Hi, my name is Chris. I’ve been a card-carrying Republican since I registered some twenty-four years ago. I realize you probably don’t recognize me because I’m standing in the middle of the road. There are actually a lot of us over here—not that you’ve been paying much attention to us because you seem so fixated on the Right these days.
You might not recognize me, either, because I don’t like circuses, and you have a really big one going on right now. I probably sound like the Party Pooper for even saying anything. Those of us in the middle of the road don’t tend to say much at all, actually. We don’t froth at the mouth, we don’t thump Bibles, we don’t want to crusade. We just want a good, sensible reason to vote for a good, sensible candidate.
Because you seem to have stopped paying attention to us in your attempts to pander to “the base,” you seem to forget just how many of us there are over here in the middle. Continue reading →
In his report on the Oval Office meeting between President Obama and Israeli Prime Minister Netanyahu for the New York Times, Mark Landler writes:
Mr. Netanyahu, according to the official, argued that the West should not reopen talks with Iran until it agreed to a verifiable suspension of its uranium enrichment activities — a condition the White House says would doom talks before they began.
In other words, don’t hold talks until a goal of the talks has been reached before the talks themselves. In the United States we’re familiar with that practice from the Bush administration. It also parallels the Iran Threat Reduction Act of 2011 which prohibited U.S. diplomacy with “any Iranian official who poses a threat to the United States.” Continue reading →
Sarah Palin now says she would consider being the candidate if asked.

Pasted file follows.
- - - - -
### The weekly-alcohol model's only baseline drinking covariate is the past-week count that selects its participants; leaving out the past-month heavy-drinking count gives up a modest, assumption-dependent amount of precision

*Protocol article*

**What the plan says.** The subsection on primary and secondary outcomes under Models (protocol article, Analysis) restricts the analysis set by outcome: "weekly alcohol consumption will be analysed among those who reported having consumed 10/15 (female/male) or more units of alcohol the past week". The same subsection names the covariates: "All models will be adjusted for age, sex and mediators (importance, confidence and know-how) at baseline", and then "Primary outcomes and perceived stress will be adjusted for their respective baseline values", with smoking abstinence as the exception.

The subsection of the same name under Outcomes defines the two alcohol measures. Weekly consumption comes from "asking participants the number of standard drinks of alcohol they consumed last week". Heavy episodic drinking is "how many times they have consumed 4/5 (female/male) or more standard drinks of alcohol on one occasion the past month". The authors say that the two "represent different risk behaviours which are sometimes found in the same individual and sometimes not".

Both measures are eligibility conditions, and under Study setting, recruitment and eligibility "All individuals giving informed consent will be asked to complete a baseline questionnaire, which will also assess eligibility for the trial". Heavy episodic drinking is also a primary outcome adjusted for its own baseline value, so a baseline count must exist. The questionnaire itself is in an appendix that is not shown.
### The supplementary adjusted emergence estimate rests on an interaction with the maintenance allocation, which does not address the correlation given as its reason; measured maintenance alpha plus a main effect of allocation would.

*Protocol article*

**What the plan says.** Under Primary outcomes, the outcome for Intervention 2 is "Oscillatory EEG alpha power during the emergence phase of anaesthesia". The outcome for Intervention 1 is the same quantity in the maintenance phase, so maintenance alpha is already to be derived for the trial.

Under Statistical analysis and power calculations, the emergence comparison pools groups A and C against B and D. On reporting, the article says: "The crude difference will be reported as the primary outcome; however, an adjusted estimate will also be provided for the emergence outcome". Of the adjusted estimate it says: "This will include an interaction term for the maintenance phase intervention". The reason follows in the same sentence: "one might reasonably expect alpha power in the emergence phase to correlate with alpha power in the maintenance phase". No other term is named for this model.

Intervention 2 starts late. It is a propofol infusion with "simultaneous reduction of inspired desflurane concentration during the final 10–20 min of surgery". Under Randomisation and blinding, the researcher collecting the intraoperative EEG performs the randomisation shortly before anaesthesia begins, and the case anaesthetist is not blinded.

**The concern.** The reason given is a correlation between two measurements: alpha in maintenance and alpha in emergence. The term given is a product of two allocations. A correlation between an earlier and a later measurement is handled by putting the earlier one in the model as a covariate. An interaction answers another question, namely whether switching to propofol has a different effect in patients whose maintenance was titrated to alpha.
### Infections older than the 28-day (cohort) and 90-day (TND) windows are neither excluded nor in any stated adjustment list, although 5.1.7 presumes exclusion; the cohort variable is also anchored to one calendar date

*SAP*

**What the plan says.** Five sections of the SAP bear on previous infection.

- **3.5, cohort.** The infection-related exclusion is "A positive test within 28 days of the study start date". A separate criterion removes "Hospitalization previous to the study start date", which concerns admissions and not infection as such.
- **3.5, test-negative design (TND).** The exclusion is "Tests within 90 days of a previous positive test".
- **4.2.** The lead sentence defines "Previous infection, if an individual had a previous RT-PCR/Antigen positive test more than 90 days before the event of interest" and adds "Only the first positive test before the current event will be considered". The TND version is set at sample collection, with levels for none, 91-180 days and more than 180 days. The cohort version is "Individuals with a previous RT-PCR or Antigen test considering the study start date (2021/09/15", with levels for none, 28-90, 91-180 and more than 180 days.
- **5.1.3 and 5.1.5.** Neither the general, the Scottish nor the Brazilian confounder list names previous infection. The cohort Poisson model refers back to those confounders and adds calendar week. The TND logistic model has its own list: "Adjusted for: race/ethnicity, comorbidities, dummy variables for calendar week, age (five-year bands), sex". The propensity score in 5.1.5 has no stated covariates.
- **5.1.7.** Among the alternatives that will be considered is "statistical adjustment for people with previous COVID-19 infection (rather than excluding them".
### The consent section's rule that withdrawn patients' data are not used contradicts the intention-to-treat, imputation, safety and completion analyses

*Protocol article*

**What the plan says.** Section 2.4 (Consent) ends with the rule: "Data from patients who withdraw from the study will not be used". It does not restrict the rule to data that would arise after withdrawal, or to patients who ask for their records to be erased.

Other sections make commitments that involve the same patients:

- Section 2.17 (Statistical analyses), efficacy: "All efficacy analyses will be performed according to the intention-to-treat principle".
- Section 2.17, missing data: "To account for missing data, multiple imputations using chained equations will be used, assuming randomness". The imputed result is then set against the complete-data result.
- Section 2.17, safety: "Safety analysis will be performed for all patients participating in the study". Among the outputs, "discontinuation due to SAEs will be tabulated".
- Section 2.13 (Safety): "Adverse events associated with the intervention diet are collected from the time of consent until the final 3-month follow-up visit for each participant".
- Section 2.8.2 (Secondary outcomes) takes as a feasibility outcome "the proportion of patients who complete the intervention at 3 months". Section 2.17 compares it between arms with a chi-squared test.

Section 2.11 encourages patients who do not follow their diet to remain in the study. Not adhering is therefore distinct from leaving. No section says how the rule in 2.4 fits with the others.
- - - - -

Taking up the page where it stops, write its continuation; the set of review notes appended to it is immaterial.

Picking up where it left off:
Although it would be an unlikely scenario, Palin said she might consider throwing her hat into the ring if pressed.
She was asked specifically what she would do if the Republican party faced an open convention this August — meaning none of the current candidates would have sewn up the nomination by then — and someone asked her to stand.
“Anything is possible. I don’t close any doors that perhaps would be open out there, so no, I wouldn’t close that door. My plan is to be at that convention,” she told CNN in her hometown of Wasilla, Alaska. Continue reading →
Recently I wrote a post that said Mitt had a spine made of surgical tubing, which provoked this response from a conservative friend: “May I remind you that there is a fine line between sharp humor and bile, and this time you have crossed the line.”
Bile? That’s bile?
This same friend regularly listens to Rush Limbaugh, and laughs when I criticize Mullah Rush. (Although I suspect he might feel differently this week.) Now this fellow is no fool. He has degrees from Cambridge and Harvard and is a very successful CEO. But over the last fifty years, the right has methodically and relentlessly moved not only policy but the language of debate to the right. Right-speak has become “fair and balanced,” center-speak has become socialist, and left-speak has become bile. And we on the left have been either too lazy or too smug or too polite to stop it.
Scene: Large Washington hotel room full of Democratic staffers. Speaker: Savvy PR operative, speaking bluntly. Message: People vote their prejudices, so public relations rule.
It’s remarkable how many of us harbor the myth that election engage core issues, policies, or programs – once call “content.” Dream on. Style wins elections, though curiously only one half of our political establishment honors this proposition. Simple question: why does Democratic publicity stink, outflanked, outpandered and outwitted by crude, Karl Rove-style schoolyard bullying? Name one snappy zinger from this White House that neutralized fake barrages from Birthers, racists, government-hating know-nothings spewing out “death panels,” or smears against a “food stamp president” with a “phony theology.” Continue reading →